On the brink of Nigeria's watershed presidential election Saturday, the influence of money and military men recalls a nation's troubled past - and raises questions about its future under civilian rule.
A prime example: Gen. Ibrahim Babangida, who gave a rare interview last week in which he spoke of his controversial relationship with the front-runner, retired Gen. Olusegun Obasanjo.
Six years into his voluntary retirement as Nigeria's military ruler, General Babangida is still many Nigerians' favorite villain. He became ruler in 1985 after a coup and stepped aside with some reluctance in 1993, having just voided the results of a presidential election.
Since then Babangida has been rarely seen or heard. Yet hardly a day goes by without his name appearing in Nigeria's newspapers, often in reference to episodes of alleged past corruption. Rumors of fantastic accumulated wealth - estimated at $31 billion - still dog him, as they did his successor, Gen. Sani Abacha, whose death last year in June opened the way for Nigeria's current transition to democracy.
Now the suspicion is that Babangida has used his wealth to buy a few more years of power for himself and the northern Nigerian Hausa-Fulani elite that he is said to represent. The candidate he supports, General Obasanjo, emerged victorious from the People's Democratic Party (PDP) nominating convention two weeks ago and is poised to win Saturday's election.
Analysts believe Obasanjo's victory at the polls would delay the effective transfer of power to civilian hands but would not stop it. A democratic apparatus has been put into place - state and national representatives have already been voted in.- and the pressure on the northern oligarchy to loosen its hold on power is expected to grow stronger with time.
The question many put forth is how Obasanjo as president would react to the pressure - whether he would resist it or turn it against Babangida and the same military establishment that jailed Obasanjo allegedly for criticizing Abacha for unusual brutality.
Opinions diverge sharply. Some argue that Babangida's clout, combined with that of the so-called northern cabal, will prevent Obasanjo from maneuvering in any direction. Others believe Obasanjo - who was tried in secret by a military tribunal in 1995, sentenced to 25 years in jail on charges of treason and released only after Abacha's death last year - suffered such humiliating treatment at the hands of the military that he will use the tools of democracy to his own advantage, thus settling a score.
"Obasanjo is a stubborn goat, and he is known for never forgetting an insult," says Innocent Chukwuma, a political activist based in Lagos, "He's been wronged by the same people pretending to support him and he has not forgotten that."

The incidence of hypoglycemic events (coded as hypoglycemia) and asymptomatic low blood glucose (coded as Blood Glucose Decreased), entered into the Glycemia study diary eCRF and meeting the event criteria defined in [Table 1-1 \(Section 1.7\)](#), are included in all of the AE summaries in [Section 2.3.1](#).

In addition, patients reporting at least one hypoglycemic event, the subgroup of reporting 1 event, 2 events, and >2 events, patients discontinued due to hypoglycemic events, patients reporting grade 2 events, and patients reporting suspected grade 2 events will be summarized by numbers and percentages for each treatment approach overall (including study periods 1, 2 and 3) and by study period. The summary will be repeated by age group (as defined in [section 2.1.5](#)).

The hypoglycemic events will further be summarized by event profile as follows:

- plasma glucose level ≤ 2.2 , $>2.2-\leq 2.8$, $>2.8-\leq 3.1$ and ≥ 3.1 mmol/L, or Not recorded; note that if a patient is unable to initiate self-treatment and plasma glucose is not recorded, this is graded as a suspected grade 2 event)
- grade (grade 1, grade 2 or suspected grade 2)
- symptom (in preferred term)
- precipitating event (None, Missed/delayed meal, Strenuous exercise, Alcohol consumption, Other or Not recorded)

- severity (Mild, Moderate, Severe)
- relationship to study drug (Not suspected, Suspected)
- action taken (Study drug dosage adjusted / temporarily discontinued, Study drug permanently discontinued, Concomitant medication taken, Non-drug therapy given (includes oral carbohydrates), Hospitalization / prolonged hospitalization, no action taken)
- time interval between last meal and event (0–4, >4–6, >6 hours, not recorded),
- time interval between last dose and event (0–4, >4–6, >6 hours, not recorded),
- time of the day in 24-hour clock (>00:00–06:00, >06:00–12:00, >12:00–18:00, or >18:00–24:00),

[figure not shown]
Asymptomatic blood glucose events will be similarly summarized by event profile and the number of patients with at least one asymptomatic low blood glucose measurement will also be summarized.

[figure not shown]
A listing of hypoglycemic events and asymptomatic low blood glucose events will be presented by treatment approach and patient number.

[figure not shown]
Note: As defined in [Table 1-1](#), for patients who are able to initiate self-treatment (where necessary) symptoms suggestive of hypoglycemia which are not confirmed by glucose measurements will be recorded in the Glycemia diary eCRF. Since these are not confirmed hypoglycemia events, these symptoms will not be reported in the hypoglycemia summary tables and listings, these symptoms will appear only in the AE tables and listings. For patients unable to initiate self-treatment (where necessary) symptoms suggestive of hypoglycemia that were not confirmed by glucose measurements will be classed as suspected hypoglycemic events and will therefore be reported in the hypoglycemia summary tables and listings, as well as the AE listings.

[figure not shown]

Babangida himself denies any connection to Obasanjo other than one born of true friendship and past collaboration.
"I was one of his boys," Babangida, who was a junior officer under Obasanjo, modestly offered in last week's interview. Obasanjo, he added, "is a patriot ... those of us who had the privilege to serve under him believe that his credentials will stand him out."
Obasanjo's credentials are indeed strong. He is the only military ruler to have voluntarily handed over power to a civilian administration (in 1979). For that, he was made a Grand Commander in the Order of the Federal Republic.
His release by Nigeria's current head of state, Gen. Abdulsalami Abubakar, shortly after Abacha's death, came as no surprise. Nor was there any surprise when Babangida showed up at Obasanjo's doorstep only a few hours after his homecoming.
"Babangida went to see Obasanjo to offer him the presidency. Before pitching his tent he must have considered that Obasanjo would never have destroyed the institution that raised him," says Abdul Oroh, the executive director of the Civil Liberties Organization, a human rights group based in Lagos.
"We talked about how best we could move the country forward, that's all," Babangida said. He added that there had been no talk of protecting "anyone's interests," let alone the military's. He said:
"The military knows its days are over ... they realize that changing governments through coups d'etat is no longer fashionable ... By virtue of their education, they know that getting on the radio and announcing a coup no longer works."
Babangida's unsung accomplishment over the last decade had been the transformation of the military academies across Nigeria into places of real learning, with compulsory courses in history, political science, and management.
"We have a military that is highly educated, not like the '60s when they barely had degrees," he said. That in itself, observers say, will help preserve the northern hegemony over the Yoruba of the southwest and the Ibo of the southeast better than any crude putsch. In his terse assessment of Abacha's seven-year reign, Babangida acknowledged that the military's previous disposition nearly brought about its downfall. "If Abacha had not died, I predicted a lot of agitation, The pressure was building ... we were headed for a breaking point," he said.
THE breaking point has been averted, the military is evolving, and for that reason Festus Okoye, a human rights lawyer, believes that "Obasanjo will come and go, while Babangida will stay."
Analysts and Western diplomats have also noted that Obasanjo's campaign appears to have been so heavily financed by Babangida that evidence to that effect would be unearthed at the first sign of enmity.
"Even if Obasanjo had been clean, which is possible, all the money Babangida dumped [at the PDP nominating convention] will make it impossible for him to turn his back," Olawale Fapohunda, a Lagos-based human rights lawyer said.
"People in glass houses can't throw stones."